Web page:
Thursday, June 27, 2013

Read This Now - Down Goes DOMA

I'm not pleased with how everything shook out in the recent SCOTUS rulings (frankly I'm giving the Justices murder eyes over their gutting of key previsions in the voting rights act - doing away with the protections that helped allow a black Mayor to get elected in Selma because Selma now has a black mayor is just a nutso argument.) but they got the DOMA ruling right and I'll give them some credit for that.  Even if it was about as open and shut as you can get in my opinion.

I thought President Obama's statement on the end of DOMA was a really good one, good enough to not make you click through to read it:

The White House
Office of the Press Secretary
Statement by the President on the Supreme Court Ruling on the Defense of Marriage Act

I applaud the Supreme Court’s decision to strike down the Defense of Marriage Act.  This was discrimination enshrined in law.  It treated loving, committed gay and lesbian couples as a separate and lesser class of people.  The Supreme Court has righted that wrong, and our country is better off for it.  We are a people who declared that we are all created equal – and the love we commit to one another must be equal as well.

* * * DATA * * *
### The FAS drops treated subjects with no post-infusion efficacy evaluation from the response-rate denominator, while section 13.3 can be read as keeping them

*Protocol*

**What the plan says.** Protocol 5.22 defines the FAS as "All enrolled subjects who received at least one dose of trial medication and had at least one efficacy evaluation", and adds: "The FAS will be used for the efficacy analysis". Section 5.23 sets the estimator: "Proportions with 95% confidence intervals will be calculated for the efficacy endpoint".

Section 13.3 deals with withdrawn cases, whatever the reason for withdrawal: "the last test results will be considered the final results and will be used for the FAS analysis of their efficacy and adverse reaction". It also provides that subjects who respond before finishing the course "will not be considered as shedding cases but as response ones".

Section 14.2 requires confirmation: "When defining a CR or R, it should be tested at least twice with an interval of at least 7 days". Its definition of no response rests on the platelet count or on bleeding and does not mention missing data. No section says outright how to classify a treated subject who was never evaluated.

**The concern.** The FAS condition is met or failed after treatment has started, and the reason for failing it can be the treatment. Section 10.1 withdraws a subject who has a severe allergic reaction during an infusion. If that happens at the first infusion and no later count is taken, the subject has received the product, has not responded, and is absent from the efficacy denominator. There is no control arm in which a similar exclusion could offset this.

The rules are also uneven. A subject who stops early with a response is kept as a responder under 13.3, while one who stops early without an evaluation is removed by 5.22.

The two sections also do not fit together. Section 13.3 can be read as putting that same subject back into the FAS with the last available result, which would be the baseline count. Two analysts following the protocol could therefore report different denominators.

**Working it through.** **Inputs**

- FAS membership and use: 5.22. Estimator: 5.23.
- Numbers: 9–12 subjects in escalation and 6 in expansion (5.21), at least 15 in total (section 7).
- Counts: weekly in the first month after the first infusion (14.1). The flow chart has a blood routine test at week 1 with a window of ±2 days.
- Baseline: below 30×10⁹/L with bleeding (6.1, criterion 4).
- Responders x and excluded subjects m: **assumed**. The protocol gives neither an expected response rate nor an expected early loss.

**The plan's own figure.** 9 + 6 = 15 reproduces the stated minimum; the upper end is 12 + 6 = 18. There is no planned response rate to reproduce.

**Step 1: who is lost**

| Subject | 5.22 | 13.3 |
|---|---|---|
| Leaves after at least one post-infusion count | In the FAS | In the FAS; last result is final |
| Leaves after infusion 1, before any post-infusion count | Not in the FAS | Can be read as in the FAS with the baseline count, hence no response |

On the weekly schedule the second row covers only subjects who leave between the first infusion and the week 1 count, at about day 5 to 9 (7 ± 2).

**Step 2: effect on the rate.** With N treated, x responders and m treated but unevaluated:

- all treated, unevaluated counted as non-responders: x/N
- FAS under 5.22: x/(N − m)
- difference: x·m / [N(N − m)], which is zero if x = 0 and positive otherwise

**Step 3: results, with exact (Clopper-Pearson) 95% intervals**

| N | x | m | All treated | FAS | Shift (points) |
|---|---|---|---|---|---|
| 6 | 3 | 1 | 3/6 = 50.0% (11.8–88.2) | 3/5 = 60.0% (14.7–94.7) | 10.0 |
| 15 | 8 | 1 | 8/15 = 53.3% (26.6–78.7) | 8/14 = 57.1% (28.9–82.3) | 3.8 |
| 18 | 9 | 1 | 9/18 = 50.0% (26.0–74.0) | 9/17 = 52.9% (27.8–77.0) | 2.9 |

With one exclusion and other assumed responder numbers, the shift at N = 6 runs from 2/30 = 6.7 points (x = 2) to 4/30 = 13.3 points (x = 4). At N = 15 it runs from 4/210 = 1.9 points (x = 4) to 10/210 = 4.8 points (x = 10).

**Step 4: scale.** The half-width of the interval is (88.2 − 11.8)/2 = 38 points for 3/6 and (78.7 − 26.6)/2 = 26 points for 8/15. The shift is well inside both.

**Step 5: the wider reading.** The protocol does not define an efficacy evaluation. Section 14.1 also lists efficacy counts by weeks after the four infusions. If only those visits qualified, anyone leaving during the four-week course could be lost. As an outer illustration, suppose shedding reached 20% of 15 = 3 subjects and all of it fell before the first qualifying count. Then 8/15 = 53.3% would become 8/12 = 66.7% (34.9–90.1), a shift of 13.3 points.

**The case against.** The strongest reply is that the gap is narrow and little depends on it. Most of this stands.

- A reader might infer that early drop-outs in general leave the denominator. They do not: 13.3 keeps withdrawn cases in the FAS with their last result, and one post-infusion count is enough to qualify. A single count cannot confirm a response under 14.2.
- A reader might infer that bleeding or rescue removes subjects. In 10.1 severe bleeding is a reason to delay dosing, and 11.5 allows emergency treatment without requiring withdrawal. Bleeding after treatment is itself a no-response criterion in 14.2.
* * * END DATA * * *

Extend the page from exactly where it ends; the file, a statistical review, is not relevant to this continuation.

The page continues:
This ruling is a victory for couples who have long fought for equal treatment under the law; for children whose parents’ marriages will now be recognized, rightly, as legitimate; for families that, at long last, will get the respect and protection they deserve; and for friends and supporters who have wanted nothing more than to see their loved ones treated fairly and have worked hard to persuade their nation to change for the better. 

So we welcome today’s decision, and I’ve directed the Attorney General to work with other members of my Cabinet to review all relevant federal statutes to ensure this decision, including its implications for Federal benefits and obligations, is implemented swiftly and smoothly.

On an issue as sensitive as this, knowing that Americans hold a wide range of views based on deeply held beliefs, maintaining our nation’s commitment to religious freedom is also vital.  How religious institutions define and consecrate marriage has always been up to those institutions.  Nothing about this decision – which applies only to civil marriages – changes that.  

The laws of our land are catching up to the fundamental truth that millions of Americans hold in our hearts:  when all Americans are treated as equal, no matter who they are or whom they love, we are all more free.

The ending lines really sum it all up, don't you think.